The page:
Materials and methods
Nine healthy golden takins were enrolled in this study (Table 1). Four fresh fecal samples (Group A) were collected at Jinan wild animal park during the late morning in December 2015. Five fresh fecal samples (Group B) were collected at Jinan Animal Park during the late morning in April 2016. Group A and group B respectively represented the winter and spring feces samples. All of the animals were about 8 years old and the two environments were roughly same. The experiment was approved by the Qufu Normal University Animal Care and Use Committee. None of the animals had received anti-inflammatory drugs or antimicrobials within the prior 4 months, and none had a gastrointestinal-related disease. Samples were collected off the ground immediately after defecation, and each sample was instantly transferred into plastic tubes. The samples were stored at 4 °C with long-term storage at −80 °C for further analysis.
DNA extraction, 16S rRNA gene PCR and sequencing
Total genomic DNA was isolated from fecal samples using a QIAamp DNA Stool Mini Kit (Qiagen, Germany) according to the manufacturer’s recommended protocol. We used a UV–Vis spectrophotometer (NanoDrop 2000c, USA) to determine DNA quantification and quality. DNA concentrations were measured to ensure final concentrations greater than 20 ng/μl for PCR amplification of the V3–V4 hypervariable regions of the 16SrRNA gene using the primers 341F (CCTAYGGGRBGCASCAG) and 806R (GGACTACNNGGGTATCTAAT), as previously described (Hugerth et al. 2014). Amplification was performed in a 30-μl volume, and the amplified fragment size was approximately 410 bp. Specifically, PCR reactions contained 15 μl of Phusion Master Mix (2er), 1.5 µl of each primer, 10 µl of microbial genomic DNA, and 2 µl ddH2O to constitute a final volume of 30 µl. The following PCR protocol was used: 1 min at 98 °C for initial denaturation, 35 cycles of 10 s at 98 °C for denaturation, 30 s at 55 °C for annealing, and 30 s at 72 °C for elongation, and a final extension at 72 °C for 5 min. PCR products were mixed with same volume of 1× loading buffer (containing SYBR green) and separated by electrophoresis on a 2% agarose gel. Samples containing a bright band between 400 and 450 bp were chosen and mixed in equidensity ratios. Then, this mixture of PCR products was purified with a Qiagen Gel Extraction Kit (Qiagen, Germany). Sequencing libraries were generated using a TruSeq® DNA PCR-Free Sample Preparation Kit (Illumina, USA) following the manufacturer’s recommendations, and index codes were added. Library quality was assessed with a Qubit@ 2.0 Fluorometer (Thermo Scientific) and an Agilent Bioanalyzer 2100 system. Finally, the DNA library was sequenced on an IlluminaHiSeq 2500 platform, and 250-bp paired-end reads were generated.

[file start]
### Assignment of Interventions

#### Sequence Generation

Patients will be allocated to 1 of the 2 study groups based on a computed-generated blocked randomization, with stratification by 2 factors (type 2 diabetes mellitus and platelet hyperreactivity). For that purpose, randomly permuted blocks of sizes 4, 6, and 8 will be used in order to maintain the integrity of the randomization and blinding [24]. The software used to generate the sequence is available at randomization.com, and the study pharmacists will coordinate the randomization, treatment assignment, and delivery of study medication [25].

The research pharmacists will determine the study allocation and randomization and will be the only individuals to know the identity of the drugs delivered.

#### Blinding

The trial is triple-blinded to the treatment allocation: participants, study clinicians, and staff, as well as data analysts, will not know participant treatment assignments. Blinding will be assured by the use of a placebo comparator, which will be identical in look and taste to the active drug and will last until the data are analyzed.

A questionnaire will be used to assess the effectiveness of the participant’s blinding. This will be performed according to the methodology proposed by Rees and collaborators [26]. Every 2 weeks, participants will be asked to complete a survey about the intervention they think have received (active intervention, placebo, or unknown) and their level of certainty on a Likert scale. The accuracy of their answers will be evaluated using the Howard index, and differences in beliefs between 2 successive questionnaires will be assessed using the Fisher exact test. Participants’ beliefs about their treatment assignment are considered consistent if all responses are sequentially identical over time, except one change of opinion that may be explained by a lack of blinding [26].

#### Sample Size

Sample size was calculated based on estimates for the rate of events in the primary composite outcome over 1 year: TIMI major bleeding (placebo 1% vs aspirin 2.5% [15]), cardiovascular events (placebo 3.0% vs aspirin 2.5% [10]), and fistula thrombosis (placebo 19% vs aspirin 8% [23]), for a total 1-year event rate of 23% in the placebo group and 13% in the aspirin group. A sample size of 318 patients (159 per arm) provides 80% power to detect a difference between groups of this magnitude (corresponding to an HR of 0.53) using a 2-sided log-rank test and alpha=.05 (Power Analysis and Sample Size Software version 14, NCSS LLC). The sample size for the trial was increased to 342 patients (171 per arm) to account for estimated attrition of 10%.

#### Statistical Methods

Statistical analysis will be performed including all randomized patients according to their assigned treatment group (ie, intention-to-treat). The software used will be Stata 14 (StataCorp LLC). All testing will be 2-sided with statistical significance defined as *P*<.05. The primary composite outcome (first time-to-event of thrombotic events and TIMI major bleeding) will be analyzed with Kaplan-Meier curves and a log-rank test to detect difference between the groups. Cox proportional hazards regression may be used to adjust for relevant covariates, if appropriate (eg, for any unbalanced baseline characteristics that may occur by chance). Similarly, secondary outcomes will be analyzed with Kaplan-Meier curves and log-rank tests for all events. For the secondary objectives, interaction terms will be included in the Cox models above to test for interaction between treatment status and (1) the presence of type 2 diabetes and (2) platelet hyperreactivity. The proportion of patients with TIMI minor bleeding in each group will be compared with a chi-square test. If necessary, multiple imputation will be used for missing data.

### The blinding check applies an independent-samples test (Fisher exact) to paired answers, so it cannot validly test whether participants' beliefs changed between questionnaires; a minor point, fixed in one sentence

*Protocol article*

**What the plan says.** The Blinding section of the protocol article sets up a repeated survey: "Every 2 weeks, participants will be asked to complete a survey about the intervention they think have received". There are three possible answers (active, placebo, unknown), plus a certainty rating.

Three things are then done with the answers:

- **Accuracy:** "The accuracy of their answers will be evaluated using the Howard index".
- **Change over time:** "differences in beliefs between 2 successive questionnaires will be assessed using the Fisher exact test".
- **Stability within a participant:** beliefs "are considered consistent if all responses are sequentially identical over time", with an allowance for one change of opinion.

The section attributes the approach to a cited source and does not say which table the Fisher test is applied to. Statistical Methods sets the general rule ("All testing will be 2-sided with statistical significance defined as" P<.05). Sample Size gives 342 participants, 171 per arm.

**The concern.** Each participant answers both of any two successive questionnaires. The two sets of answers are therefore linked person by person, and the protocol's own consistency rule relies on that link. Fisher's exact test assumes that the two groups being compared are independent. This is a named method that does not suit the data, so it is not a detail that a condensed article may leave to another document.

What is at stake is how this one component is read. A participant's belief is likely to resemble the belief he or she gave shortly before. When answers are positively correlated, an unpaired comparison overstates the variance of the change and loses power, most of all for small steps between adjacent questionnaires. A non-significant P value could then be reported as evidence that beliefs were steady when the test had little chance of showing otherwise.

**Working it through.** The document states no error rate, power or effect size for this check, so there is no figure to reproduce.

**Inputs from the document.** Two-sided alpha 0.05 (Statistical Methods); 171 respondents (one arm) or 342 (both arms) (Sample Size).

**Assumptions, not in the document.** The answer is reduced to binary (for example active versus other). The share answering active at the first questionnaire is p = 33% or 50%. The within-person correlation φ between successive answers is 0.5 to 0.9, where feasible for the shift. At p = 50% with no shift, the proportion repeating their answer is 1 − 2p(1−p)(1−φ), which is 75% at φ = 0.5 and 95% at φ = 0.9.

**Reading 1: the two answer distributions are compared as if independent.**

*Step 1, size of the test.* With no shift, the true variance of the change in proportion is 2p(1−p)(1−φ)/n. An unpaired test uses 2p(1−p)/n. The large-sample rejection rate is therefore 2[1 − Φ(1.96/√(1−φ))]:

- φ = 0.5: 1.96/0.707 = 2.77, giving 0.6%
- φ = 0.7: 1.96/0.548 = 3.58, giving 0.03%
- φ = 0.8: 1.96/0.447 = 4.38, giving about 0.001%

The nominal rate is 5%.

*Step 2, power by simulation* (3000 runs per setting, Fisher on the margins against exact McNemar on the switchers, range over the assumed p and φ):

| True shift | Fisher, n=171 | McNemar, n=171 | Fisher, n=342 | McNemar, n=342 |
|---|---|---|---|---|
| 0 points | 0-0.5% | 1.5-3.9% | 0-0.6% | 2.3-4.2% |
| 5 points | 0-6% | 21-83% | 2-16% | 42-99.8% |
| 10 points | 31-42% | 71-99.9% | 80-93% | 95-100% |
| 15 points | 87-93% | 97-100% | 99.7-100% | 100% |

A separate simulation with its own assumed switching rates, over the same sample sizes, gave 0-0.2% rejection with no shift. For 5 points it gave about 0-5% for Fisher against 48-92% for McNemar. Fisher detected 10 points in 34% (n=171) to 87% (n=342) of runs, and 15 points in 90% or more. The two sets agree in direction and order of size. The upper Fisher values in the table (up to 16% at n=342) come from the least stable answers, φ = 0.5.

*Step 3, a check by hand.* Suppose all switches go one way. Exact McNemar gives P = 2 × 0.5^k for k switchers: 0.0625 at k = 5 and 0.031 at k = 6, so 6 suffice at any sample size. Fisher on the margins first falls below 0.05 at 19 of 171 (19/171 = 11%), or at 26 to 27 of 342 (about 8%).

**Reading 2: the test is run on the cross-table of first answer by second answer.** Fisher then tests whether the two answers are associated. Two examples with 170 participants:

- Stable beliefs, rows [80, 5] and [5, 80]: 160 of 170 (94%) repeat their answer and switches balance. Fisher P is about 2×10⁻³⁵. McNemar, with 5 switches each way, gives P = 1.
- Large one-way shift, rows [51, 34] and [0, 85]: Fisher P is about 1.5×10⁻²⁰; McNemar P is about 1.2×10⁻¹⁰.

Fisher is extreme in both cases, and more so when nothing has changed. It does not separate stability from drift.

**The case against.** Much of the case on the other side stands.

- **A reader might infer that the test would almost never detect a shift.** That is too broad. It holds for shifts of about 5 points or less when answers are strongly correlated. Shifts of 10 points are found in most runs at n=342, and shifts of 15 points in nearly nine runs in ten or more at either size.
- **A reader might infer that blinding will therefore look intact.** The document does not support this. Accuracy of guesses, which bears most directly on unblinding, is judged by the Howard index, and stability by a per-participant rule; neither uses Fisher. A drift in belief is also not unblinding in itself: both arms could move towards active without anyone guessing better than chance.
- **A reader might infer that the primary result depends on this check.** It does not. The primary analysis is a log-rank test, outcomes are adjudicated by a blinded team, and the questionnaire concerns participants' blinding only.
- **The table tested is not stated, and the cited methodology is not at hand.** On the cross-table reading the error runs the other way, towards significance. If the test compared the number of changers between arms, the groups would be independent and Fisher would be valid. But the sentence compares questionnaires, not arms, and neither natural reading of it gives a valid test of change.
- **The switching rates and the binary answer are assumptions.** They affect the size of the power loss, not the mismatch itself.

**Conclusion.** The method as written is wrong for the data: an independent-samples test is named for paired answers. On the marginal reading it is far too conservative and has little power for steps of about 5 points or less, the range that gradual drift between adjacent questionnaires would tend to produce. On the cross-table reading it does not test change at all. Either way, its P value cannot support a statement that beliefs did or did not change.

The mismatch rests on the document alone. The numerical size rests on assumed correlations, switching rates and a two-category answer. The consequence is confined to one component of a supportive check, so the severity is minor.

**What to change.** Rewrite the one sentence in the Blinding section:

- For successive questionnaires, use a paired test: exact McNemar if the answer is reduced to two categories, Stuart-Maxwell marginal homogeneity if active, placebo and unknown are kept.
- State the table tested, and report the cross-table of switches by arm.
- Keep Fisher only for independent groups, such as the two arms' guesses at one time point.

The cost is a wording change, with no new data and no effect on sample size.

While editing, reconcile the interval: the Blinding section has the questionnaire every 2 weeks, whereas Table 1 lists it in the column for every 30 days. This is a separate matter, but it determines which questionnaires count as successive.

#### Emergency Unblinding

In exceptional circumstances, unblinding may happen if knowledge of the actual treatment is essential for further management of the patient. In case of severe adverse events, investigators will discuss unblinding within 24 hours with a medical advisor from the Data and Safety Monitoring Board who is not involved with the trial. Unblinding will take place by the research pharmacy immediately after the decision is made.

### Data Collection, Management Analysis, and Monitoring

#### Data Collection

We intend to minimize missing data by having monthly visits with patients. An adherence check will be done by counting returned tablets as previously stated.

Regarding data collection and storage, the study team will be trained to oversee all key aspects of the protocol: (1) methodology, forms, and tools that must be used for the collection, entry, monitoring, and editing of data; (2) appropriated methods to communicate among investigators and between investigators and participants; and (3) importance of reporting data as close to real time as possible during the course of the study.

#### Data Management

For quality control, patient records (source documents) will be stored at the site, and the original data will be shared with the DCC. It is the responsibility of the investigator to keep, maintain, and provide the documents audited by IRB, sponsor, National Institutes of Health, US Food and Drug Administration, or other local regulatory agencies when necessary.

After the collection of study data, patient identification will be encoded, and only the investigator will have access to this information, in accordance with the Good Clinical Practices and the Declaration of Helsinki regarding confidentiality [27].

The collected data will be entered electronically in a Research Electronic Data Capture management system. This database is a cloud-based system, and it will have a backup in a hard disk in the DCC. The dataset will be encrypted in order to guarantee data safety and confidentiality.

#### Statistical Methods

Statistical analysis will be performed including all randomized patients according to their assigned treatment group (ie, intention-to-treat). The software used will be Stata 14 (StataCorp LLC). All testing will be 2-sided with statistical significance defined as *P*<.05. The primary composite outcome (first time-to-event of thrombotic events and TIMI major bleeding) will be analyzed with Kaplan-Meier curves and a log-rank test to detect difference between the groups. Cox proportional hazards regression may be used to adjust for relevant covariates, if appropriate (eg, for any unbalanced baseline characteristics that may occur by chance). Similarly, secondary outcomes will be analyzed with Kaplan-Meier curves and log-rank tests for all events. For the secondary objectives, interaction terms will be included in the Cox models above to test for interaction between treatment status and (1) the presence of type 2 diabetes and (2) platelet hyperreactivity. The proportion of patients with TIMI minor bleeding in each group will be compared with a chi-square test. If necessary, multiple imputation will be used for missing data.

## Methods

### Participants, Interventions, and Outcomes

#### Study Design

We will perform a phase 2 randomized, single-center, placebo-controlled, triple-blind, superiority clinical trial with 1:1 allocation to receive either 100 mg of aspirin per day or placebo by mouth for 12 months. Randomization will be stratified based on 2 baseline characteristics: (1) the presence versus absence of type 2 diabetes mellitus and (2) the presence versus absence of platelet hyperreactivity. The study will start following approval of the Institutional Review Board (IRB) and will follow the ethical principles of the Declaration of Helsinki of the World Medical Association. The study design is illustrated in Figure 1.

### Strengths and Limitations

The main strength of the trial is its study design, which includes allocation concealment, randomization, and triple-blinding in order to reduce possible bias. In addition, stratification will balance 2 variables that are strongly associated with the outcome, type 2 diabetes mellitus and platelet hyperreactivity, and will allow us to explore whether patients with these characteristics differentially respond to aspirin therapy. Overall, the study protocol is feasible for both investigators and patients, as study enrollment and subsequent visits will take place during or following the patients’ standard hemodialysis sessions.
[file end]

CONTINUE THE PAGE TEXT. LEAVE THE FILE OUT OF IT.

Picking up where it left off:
Paired-end reads were assigned to samples based on their unique barcodes and truncated by cutting off the barcodes and primer sequences. Paired-end reads were then merged using FLASH (V1.2.7) (Magoč and Salzberg 2011). The raw tags were subjected to specific filtering conditions to obtain high-quality clean tags using the QIIME (V1.7.0) (Caporaso et al. 2010) quality control process. The tags were compared with the reference database (Gold database) using the UCHIME algorithm (UCHIME Algorithm) (Edgar et al. 2011) to detect chimeric sequences, which were then removed. Finally, effective tags were obtained. Sequence analysis was performed using Uparse software (Uparse v7.0.1001) (Edgar 2013). Sequences demonstrating greater than or equal to 97% similarity were assigned to the same operational taxonomic unit (OTU). For each representative sequence, the GreenGene Database (Desantis et al. 2006) was used and the RDP classifier algorithm (Version 2.2) (Wang et al. 2007) was employed to annotate taxonomic information. To study the phylogenetic relationships between different OTUs and identify dominant species in different samples (groups), multiple sequence alignment was carried out using MUSCLE software (Version 3.8.31) (Edgar 2004). Ultimately, we obtained 54,748 sequences for diversity analysis. Alpha diversity was evaluated by calculating six indices, specifically the Observed-species, Chao1, Shannon, Simpson, ACE and Good-coverage indices. All indices were calculated with QIIME (V1.7.0) and displayed with R software (Version 2.15.3). Beta diversity based on both Weighted and Unweighted Unifrac distances was calculated using QIIME software (Version 1.7.0). Cluster analysis was preceded by principal component analysis (PCA) using the FactoMineR package and ggplot2 package in R software (Version 2.15.3). The data set supporting the results of this article is available in the Sequencing Read Archive (SRA) database, accession numbers SRP090712.